-I knew you were going to say that.
Yes, £20. Yes.
Hilary, I think that's lovely. I'm going to buy that off you.
-I'm going to buy that.
-Thank you so much.
-Thank you very much indeed.
So, that's the first lot bought on this final leg.
Hopefully Natasha is faring well back inside.
I love revolving bookcases and this looks like a really nice one.
I'm hoping that underneath this jug...
Yes, there is a really nice Edwardian inlaid cartouche,
a little bit of marquetry, which is always good
but what's really nice about it
is that you've got books all the way around
and it revolves, so let's check out... Oh.
It's a little bit stiff actually. It's not quite got that slick... No.
It's actually a bookcase that's a tale of two stories, really.
You've got the early 20th century up here,
with its lovely Edwardian motifs
and then you've got late 20th century down here,
with dodgy plastic casters that everyone is trying to forget.
So, let's have a look at the price
because that's probably reflected here. "Revolving bookcase", 55 quid.
So, it's not quite a revolving bookcase.
It's a book case that revolves, if you know what I mean?
Uh... I think so. Another possibility.
Downstairs, Phil's found a lovely set of boat steps,
ticket price £165.
I think they're fun things. There'll be one or two uses.
They're either the sort of thing that someone is going to hang
in a seaside cottage or they're the type of thing
that someone might have in a library or, for me,
they're the type of thing that you...
Actually... I'll just work this out.
Aren't those a cool set of shelves to hang up somewhere?
-Brilliant. Yeah, they would hang on a wall.
I think on a bad day...
..those are going to make £60 or £70.
On a good day, they might make 120, 130. That's what I think.
I'd like to try and buy them for somewhere between £80 and £90,
if I could. I really like those.
-How about 90?
-Are you sure?
-Smashing. Thanks very much.
A very generous £75 off the ticket price.
How's Natasha getting on?
These are really sweet.
These are a napkin rings and they are, I think, Bakelite,
which is an early plastic and kind of dates them
to probably the 1930s or '40s and they're novelty.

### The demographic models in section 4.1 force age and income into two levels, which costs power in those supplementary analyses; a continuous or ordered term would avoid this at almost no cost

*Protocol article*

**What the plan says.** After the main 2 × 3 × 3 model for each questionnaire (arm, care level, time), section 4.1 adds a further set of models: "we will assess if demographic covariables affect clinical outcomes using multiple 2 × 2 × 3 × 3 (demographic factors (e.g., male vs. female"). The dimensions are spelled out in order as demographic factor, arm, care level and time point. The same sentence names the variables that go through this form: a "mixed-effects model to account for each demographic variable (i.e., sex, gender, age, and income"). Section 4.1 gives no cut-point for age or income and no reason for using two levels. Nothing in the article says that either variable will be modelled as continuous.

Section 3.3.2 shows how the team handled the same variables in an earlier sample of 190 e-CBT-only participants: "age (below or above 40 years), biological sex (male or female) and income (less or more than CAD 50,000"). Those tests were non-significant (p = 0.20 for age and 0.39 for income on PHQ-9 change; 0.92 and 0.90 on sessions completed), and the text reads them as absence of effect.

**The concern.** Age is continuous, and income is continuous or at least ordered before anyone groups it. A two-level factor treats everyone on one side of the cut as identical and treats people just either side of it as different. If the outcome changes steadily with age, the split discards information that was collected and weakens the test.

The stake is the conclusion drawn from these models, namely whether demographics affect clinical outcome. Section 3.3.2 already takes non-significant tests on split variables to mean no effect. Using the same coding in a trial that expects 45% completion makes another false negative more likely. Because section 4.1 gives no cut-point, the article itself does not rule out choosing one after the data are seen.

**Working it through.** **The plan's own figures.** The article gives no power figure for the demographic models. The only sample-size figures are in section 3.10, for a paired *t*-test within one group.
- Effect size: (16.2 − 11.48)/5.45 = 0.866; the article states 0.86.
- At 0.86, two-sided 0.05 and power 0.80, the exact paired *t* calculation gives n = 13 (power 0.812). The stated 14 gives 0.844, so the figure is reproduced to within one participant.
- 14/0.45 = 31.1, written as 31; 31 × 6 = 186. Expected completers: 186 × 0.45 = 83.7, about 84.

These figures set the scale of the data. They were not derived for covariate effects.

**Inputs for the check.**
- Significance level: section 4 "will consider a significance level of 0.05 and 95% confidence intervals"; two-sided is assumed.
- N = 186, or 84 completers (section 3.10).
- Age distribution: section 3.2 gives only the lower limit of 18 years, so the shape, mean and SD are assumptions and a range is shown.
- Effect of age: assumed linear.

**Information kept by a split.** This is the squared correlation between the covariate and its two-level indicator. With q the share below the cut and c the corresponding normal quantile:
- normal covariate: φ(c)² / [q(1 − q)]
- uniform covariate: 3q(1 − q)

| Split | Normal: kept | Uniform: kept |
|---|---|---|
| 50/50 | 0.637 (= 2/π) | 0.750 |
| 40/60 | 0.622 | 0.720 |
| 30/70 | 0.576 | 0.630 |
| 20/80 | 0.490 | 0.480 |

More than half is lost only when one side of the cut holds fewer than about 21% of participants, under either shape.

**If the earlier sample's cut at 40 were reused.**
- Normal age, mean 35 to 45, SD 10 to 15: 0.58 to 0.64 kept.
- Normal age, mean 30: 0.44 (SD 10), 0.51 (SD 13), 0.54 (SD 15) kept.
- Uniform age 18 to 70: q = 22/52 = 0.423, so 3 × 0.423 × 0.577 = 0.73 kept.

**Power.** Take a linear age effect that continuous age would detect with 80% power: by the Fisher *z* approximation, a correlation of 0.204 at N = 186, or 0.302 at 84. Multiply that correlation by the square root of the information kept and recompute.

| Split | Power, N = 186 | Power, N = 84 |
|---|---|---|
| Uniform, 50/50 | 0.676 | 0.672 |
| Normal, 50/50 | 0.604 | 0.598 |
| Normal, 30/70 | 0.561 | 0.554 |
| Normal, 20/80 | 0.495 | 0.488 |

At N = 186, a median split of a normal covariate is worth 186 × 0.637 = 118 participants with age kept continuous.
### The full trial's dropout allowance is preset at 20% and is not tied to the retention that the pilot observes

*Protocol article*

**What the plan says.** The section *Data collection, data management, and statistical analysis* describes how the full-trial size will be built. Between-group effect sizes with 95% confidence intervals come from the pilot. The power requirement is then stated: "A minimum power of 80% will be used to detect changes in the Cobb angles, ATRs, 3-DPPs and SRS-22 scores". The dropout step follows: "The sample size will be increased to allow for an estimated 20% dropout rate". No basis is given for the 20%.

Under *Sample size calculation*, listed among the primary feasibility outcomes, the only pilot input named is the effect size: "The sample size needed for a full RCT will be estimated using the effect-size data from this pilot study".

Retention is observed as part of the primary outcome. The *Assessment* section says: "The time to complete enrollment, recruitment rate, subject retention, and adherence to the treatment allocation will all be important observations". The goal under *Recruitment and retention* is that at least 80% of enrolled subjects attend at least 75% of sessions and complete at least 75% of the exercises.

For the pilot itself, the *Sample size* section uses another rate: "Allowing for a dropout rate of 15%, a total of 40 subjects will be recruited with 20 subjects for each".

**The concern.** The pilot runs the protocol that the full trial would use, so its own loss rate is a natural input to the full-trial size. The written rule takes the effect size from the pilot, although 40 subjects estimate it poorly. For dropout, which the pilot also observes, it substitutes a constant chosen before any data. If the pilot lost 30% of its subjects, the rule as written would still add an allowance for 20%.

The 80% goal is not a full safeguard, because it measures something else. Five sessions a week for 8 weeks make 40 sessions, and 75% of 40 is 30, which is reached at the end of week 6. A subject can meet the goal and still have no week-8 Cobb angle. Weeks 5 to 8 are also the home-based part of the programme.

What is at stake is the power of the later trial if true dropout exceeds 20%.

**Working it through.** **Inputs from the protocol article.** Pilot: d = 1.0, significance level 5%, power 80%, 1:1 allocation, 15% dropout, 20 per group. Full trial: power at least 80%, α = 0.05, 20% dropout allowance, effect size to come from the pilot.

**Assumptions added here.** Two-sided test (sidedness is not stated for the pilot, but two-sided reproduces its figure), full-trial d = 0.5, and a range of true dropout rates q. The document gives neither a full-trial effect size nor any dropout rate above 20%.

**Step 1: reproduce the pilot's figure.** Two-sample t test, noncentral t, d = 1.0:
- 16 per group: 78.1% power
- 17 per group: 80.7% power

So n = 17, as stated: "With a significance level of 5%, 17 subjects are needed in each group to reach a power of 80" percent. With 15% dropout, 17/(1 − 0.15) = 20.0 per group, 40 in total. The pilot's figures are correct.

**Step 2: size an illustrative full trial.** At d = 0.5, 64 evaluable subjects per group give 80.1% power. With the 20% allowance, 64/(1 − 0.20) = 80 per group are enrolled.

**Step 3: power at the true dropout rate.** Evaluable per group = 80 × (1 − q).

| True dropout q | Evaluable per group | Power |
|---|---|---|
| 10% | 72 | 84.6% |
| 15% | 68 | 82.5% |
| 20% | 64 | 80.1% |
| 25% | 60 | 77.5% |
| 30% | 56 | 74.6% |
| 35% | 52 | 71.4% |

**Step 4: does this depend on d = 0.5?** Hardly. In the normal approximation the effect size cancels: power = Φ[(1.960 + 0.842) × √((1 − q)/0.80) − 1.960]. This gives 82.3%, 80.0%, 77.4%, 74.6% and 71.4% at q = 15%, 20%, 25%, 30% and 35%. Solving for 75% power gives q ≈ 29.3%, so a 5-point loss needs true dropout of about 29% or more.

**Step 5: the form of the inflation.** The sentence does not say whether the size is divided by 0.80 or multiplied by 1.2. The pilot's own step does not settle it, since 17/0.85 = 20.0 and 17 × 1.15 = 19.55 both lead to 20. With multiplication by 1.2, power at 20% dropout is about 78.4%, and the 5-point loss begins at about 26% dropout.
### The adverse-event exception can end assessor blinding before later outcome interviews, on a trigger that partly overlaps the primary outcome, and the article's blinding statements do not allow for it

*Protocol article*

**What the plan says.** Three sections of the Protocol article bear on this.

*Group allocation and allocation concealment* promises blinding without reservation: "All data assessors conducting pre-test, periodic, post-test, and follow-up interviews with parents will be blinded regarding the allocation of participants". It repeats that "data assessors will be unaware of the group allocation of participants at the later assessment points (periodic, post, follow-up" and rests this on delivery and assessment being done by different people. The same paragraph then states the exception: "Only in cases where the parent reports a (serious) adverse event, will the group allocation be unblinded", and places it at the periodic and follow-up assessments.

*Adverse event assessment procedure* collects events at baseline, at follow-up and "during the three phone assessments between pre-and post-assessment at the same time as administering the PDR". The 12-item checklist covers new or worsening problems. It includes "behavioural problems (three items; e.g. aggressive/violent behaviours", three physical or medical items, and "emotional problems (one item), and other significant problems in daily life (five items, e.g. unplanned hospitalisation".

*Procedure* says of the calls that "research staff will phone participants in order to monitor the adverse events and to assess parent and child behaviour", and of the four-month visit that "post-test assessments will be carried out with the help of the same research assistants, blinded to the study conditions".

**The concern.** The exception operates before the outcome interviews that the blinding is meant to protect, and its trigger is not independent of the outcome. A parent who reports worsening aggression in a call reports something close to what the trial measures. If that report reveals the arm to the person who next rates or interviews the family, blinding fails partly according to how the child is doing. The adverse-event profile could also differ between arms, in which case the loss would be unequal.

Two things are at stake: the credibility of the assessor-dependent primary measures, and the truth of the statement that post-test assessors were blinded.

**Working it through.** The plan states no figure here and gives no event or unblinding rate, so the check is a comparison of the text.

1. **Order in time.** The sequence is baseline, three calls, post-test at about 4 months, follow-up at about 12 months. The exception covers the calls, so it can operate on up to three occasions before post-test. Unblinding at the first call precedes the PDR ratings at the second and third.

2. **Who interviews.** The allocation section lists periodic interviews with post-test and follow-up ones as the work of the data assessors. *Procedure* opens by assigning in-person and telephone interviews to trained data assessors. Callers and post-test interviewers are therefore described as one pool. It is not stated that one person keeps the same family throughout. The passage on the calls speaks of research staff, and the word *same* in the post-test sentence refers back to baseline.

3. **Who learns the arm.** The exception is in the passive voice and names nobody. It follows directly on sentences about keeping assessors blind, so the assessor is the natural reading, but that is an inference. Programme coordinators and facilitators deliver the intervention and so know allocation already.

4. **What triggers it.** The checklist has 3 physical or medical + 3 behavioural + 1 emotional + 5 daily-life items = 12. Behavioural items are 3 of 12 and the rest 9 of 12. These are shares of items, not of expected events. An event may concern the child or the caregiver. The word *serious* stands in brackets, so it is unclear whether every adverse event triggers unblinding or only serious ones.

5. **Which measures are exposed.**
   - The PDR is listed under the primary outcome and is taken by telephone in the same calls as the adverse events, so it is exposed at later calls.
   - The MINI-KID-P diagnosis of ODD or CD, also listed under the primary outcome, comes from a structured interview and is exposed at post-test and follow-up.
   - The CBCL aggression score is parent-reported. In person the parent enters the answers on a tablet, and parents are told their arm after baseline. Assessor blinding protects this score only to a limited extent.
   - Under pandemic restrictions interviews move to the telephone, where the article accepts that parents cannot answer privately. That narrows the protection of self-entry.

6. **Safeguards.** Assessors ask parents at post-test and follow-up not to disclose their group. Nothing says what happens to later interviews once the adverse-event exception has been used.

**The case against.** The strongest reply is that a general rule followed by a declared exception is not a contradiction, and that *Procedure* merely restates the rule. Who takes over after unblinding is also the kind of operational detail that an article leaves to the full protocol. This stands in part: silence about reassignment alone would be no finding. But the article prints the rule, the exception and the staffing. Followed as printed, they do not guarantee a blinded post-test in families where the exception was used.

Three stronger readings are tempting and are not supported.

The dog lovers would like them. But they're quite sweet.
They're a tenner each.
They are marked with this code - EBA, and so is the bookcase,
so I don't know who the seller is but I reckon that's their initials
and if they want to get rid of both these things, maybe they could do it
in one fell sweep... One fell swoop! Ah!
It turns out the jardiniere is marked "EBA" too.
They're all owned by the same dealer.
With a collective ticket price of £163,
will Natasha try a cheeky offer for the three?
I bet she does.
All together 75, but that's my opening gambit, Hilary.
-We know how it works.
-Hit me with your...
-I'd like 85.
If that's possible because we do like to make a bit, a little bit.
-Can you do 85?
-I definitely can
-because that's still a massive chunk off.
-If you're cool with that, I'm cool with that.
A great deal for three interesting items. Well done, Natasha.
Does anything else grab you, Phil?
This is just an interesting tray.
It's late 19th century. It's in mahogany.
But all this decoration, which is inlaid into the mahogany base,
Now, there's two issues with this.
The first thing is condition cos we've got a bit of a crack there,
and the second thing is
it's completely and utterly out of fashion.
So, a tray like this in good order, 15 years ago,
would have been between £200 and £400.
This is now priced up at £55.
What's it going to make at auction?
Well, in my eyes, it's going to be making 30-40 quid
so I've got to try and buy it for around £20, £25.
Cor. Better get your bartering head on, old bean.
I'm hoping I can try and buy it off you for around the £20 mark.
-How does that...?
-It's a bit low.
-Come on, tell me.
-A bit low.
-It's the condition really, isn't it?
-Cos it's priced as damaged, but...
Can you do...25?
-Yeah, go on, you're an angel.
-All right, brilliant.
-Thank you very much.
-So, Phil's also bought three lots in the first shop.
After that storming start, Natasha's decided to take a break
from shopping and has headed 20 minutes south to Aldershot.
She's come to the Military Museum to find out about the American cowboy
Samuel Franklin Cody, who became Britain's first aviator.
She's meeting author of The Flying Cowboy, Peter Reese,
to find out more.
-And there's the man himself.